With worst-case scenarios of even greater budget cuts this summer avoided, Heymsfield said he feels fortunate Pennington dodged much deeper cuts this summer.
“We’re essentially flat,” he said. “It at least allows us to avoid big layoffs. But just staying the same isn’t acceptable in the world we live in.”
Looking to taxpayers
Heymsfield is optimistic that Pennington is on the verge of receiving more assistance to get back on track. The issue though is that Pennington is looking toward fickle state funds to ease the burden temporarily.
The end of the legislative session in June also is helping matters, he said, especially with regard to talks with the Gov. Bobby Jindal administration.
“Now that it’s over, I find the dialogue with the administration has really loosened up,” Heymsfield said. “Everyone is competing for limited resources, so the atmosphere is really tense (during the session).”
The same day Heymsfield’s hiring was announced last year, Jindal and the state Department of Economic Development announced a new, $10 million “challenge grant” for Pennington over five years to partner with LSU’s medical schools for clinical trials and obesity-related research. The intent of the grant is to create about 250 new science and research jobs, mostly in New Orleans with the LSU medical school, but in Shreveport as well.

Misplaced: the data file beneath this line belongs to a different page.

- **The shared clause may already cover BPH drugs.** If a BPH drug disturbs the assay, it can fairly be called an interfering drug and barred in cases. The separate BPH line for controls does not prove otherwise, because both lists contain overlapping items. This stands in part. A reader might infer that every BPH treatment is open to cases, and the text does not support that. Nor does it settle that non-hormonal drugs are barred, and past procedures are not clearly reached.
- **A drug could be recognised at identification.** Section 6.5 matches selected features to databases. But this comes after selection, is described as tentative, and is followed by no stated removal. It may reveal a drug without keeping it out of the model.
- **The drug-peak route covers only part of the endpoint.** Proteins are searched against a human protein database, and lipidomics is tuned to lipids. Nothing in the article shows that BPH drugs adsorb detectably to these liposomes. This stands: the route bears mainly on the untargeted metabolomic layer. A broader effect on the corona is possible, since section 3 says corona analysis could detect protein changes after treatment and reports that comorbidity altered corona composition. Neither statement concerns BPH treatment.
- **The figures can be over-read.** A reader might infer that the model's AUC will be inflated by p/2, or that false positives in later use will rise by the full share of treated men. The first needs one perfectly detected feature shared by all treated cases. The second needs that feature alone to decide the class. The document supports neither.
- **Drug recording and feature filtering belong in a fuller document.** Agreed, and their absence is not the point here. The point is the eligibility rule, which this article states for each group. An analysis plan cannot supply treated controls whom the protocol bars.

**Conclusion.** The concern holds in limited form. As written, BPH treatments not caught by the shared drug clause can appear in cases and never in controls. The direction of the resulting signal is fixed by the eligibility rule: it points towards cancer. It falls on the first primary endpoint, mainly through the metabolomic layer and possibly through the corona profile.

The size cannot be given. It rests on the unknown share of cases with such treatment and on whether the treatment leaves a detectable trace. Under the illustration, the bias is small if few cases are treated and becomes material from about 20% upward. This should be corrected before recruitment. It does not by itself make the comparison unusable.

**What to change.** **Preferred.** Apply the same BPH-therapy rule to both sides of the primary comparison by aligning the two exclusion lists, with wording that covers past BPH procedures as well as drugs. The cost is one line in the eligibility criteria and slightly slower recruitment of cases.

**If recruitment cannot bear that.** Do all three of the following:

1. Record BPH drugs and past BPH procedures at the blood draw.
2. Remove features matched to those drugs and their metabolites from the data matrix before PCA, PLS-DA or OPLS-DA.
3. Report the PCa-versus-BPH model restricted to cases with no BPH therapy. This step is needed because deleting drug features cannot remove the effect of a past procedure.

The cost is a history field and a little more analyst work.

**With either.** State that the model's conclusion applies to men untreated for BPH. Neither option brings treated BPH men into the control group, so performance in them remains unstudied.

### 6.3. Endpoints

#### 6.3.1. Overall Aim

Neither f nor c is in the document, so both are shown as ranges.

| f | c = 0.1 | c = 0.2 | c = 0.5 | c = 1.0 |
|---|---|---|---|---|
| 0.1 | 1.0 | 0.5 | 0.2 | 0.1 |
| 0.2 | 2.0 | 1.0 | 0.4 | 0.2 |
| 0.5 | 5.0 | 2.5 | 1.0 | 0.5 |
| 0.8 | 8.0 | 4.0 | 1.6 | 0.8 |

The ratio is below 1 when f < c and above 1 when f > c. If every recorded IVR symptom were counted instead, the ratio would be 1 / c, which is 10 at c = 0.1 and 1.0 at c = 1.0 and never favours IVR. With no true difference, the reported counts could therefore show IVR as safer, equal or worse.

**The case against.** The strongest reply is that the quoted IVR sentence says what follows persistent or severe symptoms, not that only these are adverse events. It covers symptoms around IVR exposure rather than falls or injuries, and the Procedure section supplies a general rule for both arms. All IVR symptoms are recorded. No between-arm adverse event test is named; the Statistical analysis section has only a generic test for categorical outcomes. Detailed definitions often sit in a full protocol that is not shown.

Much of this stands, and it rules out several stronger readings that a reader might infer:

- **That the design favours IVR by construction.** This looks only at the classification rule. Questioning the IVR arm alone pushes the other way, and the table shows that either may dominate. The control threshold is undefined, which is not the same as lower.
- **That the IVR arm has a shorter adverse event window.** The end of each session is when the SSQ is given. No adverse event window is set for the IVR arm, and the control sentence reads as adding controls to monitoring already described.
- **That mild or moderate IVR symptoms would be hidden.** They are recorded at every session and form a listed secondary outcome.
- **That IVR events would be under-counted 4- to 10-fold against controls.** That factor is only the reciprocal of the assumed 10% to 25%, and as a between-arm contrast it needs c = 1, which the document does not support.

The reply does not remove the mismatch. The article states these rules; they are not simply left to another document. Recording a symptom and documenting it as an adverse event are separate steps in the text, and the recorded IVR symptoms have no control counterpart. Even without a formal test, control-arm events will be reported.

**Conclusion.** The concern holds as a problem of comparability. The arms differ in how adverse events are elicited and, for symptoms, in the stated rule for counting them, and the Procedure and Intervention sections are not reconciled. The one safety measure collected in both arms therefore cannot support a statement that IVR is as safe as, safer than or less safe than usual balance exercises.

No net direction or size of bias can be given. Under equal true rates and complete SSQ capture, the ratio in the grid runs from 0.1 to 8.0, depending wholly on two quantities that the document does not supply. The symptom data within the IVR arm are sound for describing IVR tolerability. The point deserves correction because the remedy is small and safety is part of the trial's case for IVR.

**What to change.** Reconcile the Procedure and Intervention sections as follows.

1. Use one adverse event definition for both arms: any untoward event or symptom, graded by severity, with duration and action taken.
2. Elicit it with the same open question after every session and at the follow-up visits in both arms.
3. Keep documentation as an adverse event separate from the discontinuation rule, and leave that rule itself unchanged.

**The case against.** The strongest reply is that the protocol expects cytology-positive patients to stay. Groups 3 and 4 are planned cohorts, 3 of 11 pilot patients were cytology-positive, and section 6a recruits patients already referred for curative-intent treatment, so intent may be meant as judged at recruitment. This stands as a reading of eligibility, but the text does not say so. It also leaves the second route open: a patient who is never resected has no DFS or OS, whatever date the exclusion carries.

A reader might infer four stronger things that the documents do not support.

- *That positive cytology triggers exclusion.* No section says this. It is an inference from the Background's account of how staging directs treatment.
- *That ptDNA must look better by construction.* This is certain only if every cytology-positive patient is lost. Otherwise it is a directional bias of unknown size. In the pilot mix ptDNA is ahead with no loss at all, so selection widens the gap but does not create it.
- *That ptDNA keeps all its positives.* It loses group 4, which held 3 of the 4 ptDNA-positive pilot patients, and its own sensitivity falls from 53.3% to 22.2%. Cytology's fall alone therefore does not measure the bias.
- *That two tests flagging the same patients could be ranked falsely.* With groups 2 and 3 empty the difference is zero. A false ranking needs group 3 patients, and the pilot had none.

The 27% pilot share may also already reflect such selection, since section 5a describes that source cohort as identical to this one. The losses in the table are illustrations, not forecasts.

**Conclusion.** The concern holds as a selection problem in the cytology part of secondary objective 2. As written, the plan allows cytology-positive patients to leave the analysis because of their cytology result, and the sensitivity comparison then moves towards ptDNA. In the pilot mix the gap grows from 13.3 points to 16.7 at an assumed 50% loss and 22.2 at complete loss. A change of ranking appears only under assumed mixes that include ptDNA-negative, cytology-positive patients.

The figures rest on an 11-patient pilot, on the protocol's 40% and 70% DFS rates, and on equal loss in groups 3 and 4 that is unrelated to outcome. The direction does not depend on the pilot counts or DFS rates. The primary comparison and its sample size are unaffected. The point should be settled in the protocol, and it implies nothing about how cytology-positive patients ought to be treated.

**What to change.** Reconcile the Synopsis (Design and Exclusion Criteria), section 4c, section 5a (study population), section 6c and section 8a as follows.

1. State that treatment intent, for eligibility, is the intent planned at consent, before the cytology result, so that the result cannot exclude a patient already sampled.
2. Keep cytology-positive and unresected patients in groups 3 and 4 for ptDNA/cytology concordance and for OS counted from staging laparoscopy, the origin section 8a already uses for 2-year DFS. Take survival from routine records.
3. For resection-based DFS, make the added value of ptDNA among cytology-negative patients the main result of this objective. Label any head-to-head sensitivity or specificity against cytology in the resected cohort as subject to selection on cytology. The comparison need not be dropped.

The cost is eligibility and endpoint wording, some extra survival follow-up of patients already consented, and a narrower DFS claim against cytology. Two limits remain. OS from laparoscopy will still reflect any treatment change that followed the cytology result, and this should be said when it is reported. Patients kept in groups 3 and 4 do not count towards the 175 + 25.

But, more than a year later, none of those dollars has flowed to Pennington, partly because Heymsfield had issues with the terms of the grant, especially when it came to the job creation goals in an industry where top talent can cost top dollar.
Pennington also is seeking an additional $10 million or so from the state over the next two years to spur the hiring of faculty and researchers to fill the top two floors of the clinical research building and the Louisiana Clinical and Translational Science Center on the fourth floor.
Ryan described the money as a “bridge” for “acute recruiting needs.”
“The last thing we want to do is send the message that we can’t recruit faculty,” Ryan said. “If one thing crumbles, then the whole thing can.”
State Economic Development Secretary Stephen Moret is hesitant to discuss details, because nothing has been finalized.
“We’re working with them on a couple of new ideas,” Moret said.
But Moret emphasized there is plenty of room for optimism, as long as there is some patience.
“I think it was in the plan from the beginning that it was going to take several years to ramp up,” Moret said of the new facilities. “I’m very excited about the potential for the future growth of the center and with the new leadership.”
The research at Pennington has a big impact in fighting obesity, diabetes and other chronic diseases, Moret said, while also hopefully creating a “medical corridor” of economic development in the “specialty health care industry.”
He cited the growth of Pennington spin-off company, Esperance Pharmaceuticals, and its development of targeted, cancer-cell fighting drugs as an example of the much greater economic development Pennington can create.